Hurricane season starts in a few weeks. ?It?s important that people know this is going to be another above-average season so they can start to prepare,? meteorologist Gerry Bell warned on May 16.
Indeed, be warned. But also be aware that forecasters make the same prediction, year after year. The Tropical Meteorology Project at Colorado State University has issued an ?above average? prediction every April since 1999. Maybe they should change their definition of ?average,? especially since their predictions of ?above average? seasons include 2002, when no hurricanes hit the United States.
Long-term weather predictions are unreliable, of course. What we do know is that, if a storm hits, very few people will be hurt, because almost everyone except journalists will evacuate. Hurricanes give television reporters plenty of chances to prove they?re not smart enough to come in out of the rain.
But there?s a different sort of storm building -- one that we can escape, if we?re willing to take action, but one that we can?t run from. It?s the fiscal disaster outlined in the book ?The Coming Generational Storm? by Laurence Kotlikoff and Scott Burns.
The book explains that the United States is about to get very old. ?Where we had 35.5 million people age 65 and older in 2000, we?ll have 69.4 million in 2030,? the authors write. That?s a big problem, because those older Americans are scheduled to get big payments from the government.
?The amount of implicit debt that Americans need to pay is enormous,? they write. They note that in 2002, economists Jagadeesh Gokhale and Kent Smetters estimated that the total unfunded liabilities of government would be $46.9 trillion in 2004. $7.4 trillion of that is in the Social Security retirement income program, and the other $38.7 trillion will be generated by the soaring costs of Medicare. And that?s before the gigantic 2003 Medicare prescription-drug benefit.
Kotlikoff and Burns lay out a number of solutions, most of which are politically impossible.
For example, they want to phase out the current Social Security system, replacing it with what they call a ?personal security system.? They want to set up a national sales tax, which they say would start off at 12 percent and gradually decline over the years -- as if any sales taxes ever really decline -- to pay off our remaining Social Security obligations. Good luck getting those ideas through Congress.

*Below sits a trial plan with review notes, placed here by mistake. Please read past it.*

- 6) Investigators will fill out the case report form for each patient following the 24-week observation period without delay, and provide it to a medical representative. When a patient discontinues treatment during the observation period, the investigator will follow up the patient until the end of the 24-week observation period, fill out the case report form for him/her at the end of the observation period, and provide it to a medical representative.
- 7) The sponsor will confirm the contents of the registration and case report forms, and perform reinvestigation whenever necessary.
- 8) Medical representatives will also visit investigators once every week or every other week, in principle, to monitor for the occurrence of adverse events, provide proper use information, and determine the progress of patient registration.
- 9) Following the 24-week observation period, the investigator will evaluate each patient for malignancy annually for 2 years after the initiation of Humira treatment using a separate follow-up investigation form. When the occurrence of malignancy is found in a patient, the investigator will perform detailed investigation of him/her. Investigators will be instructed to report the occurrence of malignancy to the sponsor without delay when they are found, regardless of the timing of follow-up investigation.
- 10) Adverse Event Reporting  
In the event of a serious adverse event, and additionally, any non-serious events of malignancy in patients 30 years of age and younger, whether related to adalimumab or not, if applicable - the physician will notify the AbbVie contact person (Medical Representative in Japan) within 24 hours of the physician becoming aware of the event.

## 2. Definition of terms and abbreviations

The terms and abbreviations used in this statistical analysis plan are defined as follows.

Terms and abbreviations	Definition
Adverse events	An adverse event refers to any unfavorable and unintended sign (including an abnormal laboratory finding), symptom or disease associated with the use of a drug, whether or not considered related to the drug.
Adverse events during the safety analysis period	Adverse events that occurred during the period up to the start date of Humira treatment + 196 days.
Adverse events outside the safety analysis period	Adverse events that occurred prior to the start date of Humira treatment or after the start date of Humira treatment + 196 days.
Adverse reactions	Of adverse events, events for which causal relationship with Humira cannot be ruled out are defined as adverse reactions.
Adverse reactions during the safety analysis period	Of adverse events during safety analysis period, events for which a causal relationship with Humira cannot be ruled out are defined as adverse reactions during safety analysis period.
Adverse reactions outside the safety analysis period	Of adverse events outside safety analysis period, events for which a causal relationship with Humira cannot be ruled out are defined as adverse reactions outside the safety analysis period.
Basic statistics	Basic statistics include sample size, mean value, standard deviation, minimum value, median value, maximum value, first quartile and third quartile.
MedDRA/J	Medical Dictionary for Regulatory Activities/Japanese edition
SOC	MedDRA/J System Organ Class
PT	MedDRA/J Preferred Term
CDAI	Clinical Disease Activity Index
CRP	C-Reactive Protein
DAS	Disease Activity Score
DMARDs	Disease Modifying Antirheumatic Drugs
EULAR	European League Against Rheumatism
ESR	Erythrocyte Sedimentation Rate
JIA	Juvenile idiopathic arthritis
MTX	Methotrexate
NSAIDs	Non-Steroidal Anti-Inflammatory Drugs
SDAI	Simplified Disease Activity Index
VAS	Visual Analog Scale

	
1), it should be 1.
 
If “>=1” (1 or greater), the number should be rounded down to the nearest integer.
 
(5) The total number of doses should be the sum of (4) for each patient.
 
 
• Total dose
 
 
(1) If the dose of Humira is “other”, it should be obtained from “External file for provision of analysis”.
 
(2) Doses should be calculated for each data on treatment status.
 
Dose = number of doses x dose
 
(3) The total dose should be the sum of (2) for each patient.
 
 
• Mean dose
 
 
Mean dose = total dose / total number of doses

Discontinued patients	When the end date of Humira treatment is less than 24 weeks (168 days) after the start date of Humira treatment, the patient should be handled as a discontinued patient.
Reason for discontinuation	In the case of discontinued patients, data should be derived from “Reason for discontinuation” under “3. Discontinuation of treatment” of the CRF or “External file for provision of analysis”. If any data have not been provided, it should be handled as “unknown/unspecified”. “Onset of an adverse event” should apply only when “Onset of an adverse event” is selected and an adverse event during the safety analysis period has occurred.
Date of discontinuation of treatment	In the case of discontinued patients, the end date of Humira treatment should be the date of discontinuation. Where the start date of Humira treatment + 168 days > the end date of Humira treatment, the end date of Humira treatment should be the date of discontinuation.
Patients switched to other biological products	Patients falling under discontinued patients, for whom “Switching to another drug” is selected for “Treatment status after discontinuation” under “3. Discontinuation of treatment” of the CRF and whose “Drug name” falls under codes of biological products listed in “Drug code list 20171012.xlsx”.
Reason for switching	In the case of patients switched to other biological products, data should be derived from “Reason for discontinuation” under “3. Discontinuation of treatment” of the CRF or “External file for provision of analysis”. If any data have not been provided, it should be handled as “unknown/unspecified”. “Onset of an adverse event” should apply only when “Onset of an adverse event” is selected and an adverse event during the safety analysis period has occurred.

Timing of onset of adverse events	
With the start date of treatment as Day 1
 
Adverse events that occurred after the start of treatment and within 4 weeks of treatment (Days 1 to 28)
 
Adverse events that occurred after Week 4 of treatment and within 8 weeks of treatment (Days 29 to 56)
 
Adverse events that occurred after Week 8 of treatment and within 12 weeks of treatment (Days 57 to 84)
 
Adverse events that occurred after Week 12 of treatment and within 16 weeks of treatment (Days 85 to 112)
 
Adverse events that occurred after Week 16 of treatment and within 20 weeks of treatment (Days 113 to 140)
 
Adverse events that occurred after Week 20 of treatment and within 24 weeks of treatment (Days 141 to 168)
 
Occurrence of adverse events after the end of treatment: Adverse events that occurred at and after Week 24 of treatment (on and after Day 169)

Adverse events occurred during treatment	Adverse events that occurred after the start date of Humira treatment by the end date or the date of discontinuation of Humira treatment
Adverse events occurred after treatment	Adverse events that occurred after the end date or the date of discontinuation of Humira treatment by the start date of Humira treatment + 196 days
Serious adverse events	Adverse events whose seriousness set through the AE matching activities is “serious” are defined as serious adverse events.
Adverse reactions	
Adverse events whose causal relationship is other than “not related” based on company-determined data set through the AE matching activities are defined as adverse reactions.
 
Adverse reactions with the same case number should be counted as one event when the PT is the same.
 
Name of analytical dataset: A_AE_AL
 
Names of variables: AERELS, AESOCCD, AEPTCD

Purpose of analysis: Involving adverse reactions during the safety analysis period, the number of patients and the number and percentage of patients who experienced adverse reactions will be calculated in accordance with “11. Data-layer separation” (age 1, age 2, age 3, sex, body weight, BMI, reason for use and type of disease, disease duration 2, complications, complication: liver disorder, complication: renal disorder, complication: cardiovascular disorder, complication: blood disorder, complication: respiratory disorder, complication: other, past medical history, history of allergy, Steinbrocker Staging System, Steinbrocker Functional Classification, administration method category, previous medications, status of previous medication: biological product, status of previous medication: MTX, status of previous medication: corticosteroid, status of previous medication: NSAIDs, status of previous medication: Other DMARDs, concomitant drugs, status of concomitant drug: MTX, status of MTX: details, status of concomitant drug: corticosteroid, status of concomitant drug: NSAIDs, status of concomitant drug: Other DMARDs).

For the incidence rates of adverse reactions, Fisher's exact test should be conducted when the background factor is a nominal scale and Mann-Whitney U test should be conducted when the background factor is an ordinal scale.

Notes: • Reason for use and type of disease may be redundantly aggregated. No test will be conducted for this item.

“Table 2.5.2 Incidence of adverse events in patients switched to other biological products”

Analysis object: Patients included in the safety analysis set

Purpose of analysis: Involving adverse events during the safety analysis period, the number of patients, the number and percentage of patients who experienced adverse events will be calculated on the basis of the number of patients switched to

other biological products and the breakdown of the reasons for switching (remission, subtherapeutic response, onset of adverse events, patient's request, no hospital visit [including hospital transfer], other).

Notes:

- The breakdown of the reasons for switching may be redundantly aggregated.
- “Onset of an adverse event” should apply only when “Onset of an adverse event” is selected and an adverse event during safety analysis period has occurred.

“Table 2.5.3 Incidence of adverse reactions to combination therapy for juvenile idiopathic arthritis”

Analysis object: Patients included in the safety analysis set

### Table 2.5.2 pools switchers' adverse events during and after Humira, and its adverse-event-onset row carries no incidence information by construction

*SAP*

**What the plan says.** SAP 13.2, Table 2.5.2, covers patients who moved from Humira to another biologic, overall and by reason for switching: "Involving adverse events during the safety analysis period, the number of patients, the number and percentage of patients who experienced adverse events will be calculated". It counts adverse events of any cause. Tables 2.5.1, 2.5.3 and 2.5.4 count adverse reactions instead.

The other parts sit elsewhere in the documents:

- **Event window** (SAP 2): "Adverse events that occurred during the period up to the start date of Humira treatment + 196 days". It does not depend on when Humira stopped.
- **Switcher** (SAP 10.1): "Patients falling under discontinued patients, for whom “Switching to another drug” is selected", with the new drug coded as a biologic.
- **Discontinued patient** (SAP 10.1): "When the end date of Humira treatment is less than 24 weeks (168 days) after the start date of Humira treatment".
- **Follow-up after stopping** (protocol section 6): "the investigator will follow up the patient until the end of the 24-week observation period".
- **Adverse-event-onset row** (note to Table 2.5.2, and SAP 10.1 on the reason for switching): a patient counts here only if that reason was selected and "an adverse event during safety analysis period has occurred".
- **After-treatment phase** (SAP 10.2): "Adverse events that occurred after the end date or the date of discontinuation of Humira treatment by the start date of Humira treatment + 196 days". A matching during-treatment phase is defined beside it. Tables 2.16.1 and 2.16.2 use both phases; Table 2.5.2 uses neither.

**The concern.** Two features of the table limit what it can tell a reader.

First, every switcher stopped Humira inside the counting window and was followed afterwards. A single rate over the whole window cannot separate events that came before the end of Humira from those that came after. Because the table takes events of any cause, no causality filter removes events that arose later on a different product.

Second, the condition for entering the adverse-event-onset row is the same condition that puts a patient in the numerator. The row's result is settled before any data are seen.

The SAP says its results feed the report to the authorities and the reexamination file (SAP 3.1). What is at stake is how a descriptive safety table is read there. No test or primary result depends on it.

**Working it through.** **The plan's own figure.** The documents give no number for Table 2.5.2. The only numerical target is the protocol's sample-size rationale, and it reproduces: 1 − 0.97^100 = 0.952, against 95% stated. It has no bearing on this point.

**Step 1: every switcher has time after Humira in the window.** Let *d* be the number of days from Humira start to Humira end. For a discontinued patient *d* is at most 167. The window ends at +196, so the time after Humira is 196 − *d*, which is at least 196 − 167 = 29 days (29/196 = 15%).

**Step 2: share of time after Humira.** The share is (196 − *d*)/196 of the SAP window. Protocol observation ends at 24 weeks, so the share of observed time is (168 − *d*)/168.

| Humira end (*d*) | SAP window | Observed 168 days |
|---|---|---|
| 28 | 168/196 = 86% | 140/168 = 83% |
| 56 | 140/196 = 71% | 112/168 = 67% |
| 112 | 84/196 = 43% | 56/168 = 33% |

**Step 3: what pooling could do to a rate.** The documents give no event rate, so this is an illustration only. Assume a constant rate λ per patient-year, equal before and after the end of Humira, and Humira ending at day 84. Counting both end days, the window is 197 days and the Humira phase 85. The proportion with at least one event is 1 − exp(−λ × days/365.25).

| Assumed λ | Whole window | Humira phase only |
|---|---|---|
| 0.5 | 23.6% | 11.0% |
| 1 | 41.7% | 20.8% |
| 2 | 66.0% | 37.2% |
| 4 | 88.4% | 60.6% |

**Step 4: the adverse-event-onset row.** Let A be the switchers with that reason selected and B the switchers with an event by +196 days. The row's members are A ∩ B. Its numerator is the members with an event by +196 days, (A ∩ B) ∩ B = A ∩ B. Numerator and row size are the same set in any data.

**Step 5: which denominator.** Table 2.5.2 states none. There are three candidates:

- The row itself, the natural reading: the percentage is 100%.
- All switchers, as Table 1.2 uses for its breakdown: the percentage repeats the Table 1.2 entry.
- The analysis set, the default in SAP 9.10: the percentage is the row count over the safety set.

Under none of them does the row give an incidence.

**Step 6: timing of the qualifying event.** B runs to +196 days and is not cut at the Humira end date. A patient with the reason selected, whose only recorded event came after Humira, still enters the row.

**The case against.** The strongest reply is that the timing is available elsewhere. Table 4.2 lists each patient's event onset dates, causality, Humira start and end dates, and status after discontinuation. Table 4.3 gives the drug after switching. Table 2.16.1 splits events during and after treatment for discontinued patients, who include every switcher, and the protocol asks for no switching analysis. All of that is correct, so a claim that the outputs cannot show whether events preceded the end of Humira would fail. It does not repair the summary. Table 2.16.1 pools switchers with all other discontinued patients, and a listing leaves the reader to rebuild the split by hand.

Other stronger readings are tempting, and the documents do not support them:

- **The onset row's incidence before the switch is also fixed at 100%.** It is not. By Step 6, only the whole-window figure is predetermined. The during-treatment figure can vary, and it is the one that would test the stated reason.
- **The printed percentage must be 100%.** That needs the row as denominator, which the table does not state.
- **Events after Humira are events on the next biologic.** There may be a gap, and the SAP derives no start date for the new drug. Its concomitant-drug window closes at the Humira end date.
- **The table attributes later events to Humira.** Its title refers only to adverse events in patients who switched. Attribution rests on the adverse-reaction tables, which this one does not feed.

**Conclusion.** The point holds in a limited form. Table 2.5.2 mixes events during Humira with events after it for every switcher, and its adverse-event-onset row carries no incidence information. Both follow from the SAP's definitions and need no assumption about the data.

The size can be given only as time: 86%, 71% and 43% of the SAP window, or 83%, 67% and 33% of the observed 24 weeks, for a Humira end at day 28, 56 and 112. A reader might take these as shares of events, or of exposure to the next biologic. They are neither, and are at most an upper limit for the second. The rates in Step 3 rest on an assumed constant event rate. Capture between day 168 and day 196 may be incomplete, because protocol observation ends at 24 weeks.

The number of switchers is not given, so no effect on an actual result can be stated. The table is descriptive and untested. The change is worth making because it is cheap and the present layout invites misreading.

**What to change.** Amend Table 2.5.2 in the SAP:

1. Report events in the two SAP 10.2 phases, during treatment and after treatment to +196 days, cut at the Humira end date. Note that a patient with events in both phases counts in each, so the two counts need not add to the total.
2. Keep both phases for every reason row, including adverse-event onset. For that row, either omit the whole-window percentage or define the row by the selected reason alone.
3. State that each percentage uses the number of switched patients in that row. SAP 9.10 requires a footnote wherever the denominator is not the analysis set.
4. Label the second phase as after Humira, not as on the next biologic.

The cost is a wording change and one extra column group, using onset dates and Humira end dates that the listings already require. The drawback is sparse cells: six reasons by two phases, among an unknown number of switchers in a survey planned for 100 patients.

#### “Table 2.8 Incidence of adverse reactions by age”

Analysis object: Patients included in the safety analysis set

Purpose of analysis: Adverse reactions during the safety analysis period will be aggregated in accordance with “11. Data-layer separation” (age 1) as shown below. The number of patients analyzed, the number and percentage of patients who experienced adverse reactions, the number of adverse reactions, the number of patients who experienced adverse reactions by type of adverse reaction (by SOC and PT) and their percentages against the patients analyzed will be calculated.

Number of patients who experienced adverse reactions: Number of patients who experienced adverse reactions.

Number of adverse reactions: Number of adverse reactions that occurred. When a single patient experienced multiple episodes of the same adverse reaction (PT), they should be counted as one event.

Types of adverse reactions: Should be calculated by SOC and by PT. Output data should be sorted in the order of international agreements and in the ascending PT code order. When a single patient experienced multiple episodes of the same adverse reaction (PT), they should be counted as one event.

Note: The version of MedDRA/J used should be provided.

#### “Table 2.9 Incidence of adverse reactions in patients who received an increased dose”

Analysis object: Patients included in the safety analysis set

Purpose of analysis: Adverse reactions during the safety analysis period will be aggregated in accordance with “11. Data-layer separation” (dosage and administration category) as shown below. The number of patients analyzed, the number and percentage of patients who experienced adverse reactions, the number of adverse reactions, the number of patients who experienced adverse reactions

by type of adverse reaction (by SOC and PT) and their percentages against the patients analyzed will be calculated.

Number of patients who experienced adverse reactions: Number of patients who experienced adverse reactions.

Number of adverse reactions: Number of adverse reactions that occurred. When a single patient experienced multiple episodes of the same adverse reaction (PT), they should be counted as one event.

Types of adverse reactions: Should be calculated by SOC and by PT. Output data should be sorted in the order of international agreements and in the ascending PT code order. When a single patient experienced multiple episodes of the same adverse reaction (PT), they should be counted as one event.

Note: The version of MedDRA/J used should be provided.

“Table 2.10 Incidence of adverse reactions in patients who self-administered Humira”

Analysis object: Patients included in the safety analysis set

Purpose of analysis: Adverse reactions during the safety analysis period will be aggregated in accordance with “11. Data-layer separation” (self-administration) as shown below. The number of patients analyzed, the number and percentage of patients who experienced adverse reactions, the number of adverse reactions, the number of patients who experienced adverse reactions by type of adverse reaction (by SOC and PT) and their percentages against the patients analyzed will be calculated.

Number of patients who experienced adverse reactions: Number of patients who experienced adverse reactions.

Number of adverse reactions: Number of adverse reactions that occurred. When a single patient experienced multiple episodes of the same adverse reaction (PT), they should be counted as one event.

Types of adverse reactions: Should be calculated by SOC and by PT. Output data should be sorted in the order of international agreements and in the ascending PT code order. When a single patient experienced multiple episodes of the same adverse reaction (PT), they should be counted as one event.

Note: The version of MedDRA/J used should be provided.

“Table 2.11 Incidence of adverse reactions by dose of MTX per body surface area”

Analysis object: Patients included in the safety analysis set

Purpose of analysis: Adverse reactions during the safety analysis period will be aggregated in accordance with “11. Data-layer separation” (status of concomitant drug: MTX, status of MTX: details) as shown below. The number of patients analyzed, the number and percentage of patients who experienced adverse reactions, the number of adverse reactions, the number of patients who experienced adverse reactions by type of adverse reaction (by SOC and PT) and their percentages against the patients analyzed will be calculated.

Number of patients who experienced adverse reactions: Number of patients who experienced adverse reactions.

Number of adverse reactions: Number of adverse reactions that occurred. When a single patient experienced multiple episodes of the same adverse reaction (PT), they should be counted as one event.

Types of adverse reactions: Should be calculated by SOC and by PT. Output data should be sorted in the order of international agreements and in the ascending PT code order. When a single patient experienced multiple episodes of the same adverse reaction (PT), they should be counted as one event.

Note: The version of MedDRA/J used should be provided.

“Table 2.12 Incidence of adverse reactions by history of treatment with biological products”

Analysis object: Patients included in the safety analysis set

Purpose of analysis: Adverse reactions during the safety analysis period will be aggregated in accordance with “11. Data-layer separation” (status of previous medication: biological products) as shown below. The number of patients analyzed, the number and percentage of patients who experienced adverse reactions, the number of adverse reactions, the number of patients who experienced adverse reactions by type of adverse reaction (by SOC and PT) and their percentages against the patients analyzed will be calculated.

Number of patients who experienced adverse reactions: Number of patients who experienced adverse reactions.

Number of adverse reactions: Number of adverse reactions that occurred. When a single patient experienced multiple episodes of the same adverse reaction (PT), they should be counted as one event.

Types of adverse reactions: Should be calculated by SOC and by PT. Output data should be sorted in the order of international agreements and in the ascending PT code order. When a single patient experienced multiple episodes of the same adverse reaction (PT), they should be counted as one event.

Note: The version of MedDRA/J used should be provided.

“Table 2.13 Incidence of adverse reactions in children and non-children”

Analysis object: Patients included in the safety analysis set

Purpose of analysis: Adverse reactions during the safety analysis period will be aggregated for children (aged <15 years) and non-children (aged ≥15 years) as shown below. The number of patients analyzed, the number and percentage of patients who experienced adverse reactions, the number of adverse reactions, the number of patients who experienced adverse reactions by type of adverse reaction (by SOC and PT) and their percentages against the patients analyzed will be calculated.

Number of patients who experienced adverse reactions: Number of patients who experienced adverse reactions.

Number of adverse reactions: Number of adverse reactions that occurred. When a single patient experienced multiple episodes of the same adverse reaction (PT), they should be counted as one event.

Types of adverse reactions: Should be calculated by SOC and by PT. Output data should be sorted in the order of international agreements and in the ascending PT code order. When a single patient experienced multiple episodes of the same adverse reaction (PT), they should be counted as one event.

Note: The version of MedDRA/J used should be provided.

They also want to force workers to invest their payroll taxes in a single, government-controlled global index fund. But that wouldn?t work, because it would quickly make the government the majority stockholder in every publicly traded company. Imagine Uncle Sam as the owner of Microsoft, GE, and so forth. Bad idea.
Ironically, the authors have a simpler solution, and one that might actually work: personal responsibility.
We can begin trimming Medicare spending, they write, if every individual would start taking better care of himself (quit smoking, exercise, give up junk food) and start playing a role in his own health care. ?We could realize an $11.7 trillion ?dividend? by being engaged and informed in our health care decisions,? they write. Doing so would start to put a dent in the $38.7 trillion Medicare shortfall.
Personal responsibility would work for Social Security as well.
A recent pamphlet from Lincoln Financial says, ?Fulfilling your retirement destiny. The power is yours.? Those of us with 401(k) plans or IRAs already understand that. Now, we need to extend that power to all workers by allowing them to invest some of their payroll taxes in a Personal Retirement Account.
PRAs would help workers take advantage of compound interest by allowing them to invest over decades. And individual workers, not the government, would own the accounts,. So while every American will have the chance to join the ?ownership society? and build a nest egg for retirement, we won?t have the government taking ownership of every industry.
You?ve probably heard a lot of scary things about PRAs. The Center for Media and Public Affairs recently found that 83 percent of the comments aired on the big three network evening newscasts were negative comments. 83 percent. How?s that for fair and balanced?
But the fact is that there?s really no downside to PRAs, because if a worker wanted to remain in the traditional Social Security system (and thus remain dependent on the government to finance his retirement), he could do so. But it seems unlikely many people would remain in the traditional system, because they?d want control of their own future.
We can build a retirement structure that will withstand the coming generational storm, and PRAs should be the foundation. Let?s get started, before the storm arrives.